Wednesday, April 11, 2012

Extinguishing the For-Profit College Hype

June Olsen

The Post 9/11 GI Bill offers many benefits to veterans who have served in the armed forces since the September 11th attacks. The legislation, recently updated in 2011, offers federal grant money to veterans pursuing higher education equal to the full cost of any public university in their state. The bill also offers grants of up to $17,500 per academic year for veterans attending private or foreign schools.  While these benefits can be a great and welcome boon for veterans, it is also money spent by the government that goes directly to each respective financial institution. As an increasing number of veterans elect for accredited online college programs, many schools benefiting from the government largesse are for-profit online schools. That these private companies, many of which have been heavily criticized for questionable marketing and admissions tactics, are receiving large amount of taxpayer money has many government officials and citizens questioning the validity of the schools and the possible exploitation of government benefits.

For many students, acceptance into these for-profit schools is leading to more anxiety than learning. A recent MotherJones article stated that among the eight for-profit schools that take the most GI Bill money, more than half the students drop out before the end of their first year. Furthermore, some schools are seeing student loan default rates upwards of 60%.

According to an NPR story, The Department of Veterans Affairs has already paid out nearly $18 billion in post-September 11th education benefits. With such a massive market, for-profit schools have been specifically targeting veterans with sales pitches from institutions with large marketing budgets. The largest online for-profit schools, University of Phoenix, runs an entire “military division” that employs 600 veterans and runs an online military newsletter called the “Patriot”. With sophisticated marketing strategies like these, many are questioning the ethics of these marketing strategies; the question has been raised as to whether these marketing tactics are even legal.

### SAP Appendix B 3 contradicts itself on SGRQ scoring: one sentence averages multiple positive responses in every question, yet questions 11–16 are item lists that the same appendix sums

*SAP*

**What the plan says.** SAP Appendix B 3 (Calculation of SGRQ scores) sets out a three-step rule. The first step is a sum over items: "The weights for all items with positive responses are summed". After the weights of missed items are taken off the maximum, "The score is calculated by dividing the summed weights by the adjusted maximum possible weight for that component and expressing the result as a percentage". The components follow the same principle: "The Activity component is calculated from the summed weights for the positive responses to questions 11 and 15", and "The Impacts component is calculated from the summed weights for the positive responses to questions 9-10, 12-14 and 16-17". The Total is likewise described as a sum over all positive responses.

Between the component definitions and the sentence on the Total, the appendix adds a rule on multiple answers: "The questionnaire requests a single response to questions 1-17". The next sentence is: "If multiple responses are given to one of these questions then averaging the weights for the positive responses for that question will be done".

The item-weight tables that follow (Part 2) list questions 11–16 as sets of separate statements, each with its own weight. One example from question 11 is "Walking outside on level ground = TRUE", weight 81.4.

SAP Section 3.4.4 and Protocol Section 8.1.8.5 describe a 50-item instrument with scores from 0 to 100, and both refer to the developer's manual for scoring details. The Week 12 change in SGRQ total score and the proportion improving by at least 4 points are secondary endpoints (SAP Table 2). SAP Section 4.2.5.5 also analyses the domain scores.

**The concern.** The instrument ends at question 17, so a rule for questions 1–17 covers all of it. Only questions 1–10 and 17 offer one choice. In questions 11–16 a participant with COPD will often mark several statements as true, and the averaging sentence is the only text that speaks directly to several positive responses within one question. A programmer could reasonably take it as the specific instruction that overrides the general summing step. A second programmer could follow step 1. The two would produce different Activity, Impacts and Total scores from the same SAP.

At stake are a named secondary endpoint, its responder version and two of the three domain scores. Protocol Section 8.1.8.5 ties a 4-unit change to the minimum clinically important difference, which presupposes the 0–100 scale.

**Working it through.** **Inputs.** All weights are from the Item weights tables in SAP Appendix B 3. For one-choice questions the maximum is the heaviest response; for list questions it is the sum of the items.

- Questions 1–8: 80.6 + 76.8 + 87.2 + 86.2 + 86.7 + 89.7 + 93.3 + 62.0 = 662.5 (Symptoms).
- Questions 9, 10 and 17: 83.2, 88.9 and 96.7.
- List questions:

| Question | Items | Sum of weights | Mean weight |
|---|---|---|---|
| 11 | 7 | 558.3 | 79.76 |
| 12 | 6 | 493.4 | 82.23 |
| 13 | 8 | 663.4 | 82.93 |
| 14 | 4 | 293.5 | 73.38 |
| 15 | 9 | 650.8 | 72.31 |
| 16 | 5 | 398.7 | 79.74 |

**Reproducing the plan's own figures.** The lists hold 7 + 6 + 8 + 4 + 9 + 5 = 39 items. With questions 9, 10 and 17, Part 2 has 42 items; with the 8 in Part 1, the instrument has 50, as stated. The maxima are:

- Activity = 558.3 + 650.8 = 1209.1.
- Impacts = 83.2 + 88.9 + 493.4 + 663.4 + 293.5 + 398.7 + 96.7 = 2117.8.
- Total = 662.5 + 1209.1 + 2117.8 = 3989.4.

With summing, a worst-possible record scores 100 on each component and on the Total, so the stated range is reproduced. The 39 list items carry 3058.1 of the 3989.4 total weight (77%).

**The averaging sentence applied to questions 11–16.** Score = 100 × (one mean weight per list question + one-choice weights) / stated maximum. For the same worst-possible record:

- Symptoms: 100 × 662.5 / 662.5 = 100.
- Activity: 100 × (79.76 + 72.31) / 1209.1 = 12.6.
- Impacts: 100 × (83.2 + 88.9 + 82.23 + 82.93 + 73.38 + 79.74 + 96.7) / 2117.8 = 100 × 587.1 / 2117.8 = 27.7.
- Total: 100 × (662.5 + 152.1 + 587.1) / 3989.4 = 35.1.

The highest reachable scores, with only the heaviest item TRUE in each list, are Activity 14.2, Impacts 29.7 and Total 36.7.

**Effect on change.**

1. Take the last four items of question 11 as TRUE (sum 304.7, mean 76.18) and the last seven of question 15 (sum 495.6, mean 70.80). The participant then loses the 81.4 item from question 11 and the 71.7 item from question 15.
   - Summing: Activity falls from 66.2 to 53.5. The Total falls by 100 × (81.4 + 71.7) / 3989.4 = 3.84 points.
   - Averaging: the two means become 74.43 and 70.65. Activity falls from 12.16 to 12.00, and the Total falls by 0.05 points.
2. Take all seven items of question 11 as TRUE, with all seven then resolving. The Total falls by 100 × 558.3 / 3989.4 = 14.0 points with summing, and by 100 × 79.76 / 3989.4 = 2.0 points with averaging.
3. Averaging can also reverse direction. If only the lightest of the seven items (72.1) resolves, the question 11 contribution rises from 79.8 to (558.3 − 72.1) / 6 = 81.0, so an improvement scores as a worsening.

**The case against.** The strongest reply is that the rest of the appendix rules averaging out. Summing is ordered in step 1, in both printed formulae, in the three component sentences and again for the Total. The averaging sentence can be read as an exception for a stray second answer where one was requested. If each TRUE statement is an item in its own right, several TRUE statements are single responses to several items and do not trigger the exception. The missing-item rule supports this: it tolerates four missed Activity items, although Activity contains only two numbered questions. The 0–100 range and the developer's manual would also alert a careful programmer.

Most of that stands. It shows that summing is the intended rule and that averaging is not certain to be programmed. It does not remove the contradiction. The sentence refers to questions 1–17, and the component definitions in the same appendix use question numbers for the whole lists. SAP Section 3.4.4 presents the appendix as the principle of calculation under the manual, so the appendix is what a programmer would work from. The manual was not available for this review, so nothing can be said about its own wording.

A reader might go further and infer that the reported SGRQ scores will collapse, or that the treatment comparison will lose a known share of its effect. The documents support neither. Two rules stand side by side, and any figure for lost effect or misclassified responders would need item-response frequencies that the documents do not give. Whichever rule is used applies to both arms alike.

Kentucky Attorney General Jack Conway is currently leading a multi-state investigation of for-profit colleges, as many assert that the companies try to deceive potential students into believing their ads are government websites. One commercial site, “”, is actually run by a company called QuinStreet, a “lead generator” that collects information and sells it to for-profit colleges and universities. Attorney General Conway is trying to ensure the activity is legal.

In 2009, for-profit colleges took in almost as much GI Bill money as public colleges, despite enrolling about one-third as many veterans, according to MotherJones. Unlike their public school competition, though, they are not bound by the same federal regulations. Many in Congress have considered enacting tighter limitations on the public funding that can go to for-profit schools. The hope is that waste would be reduced, fraud would be eliminated and regulations would be enacted to penalize schools that are not helping their students. For now, though, veterans should be diligent about researching their potential colleges, consulting the VA or the college board for help in determining which schools will increase their marketability, and avoiding the predators.

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1 comment:

  1. Aw, this was a really quality post. In theory I'd like to write like this too - taking time and real effort to make a good article... but what can I say... I procrastinate alot and never seem to get something done.
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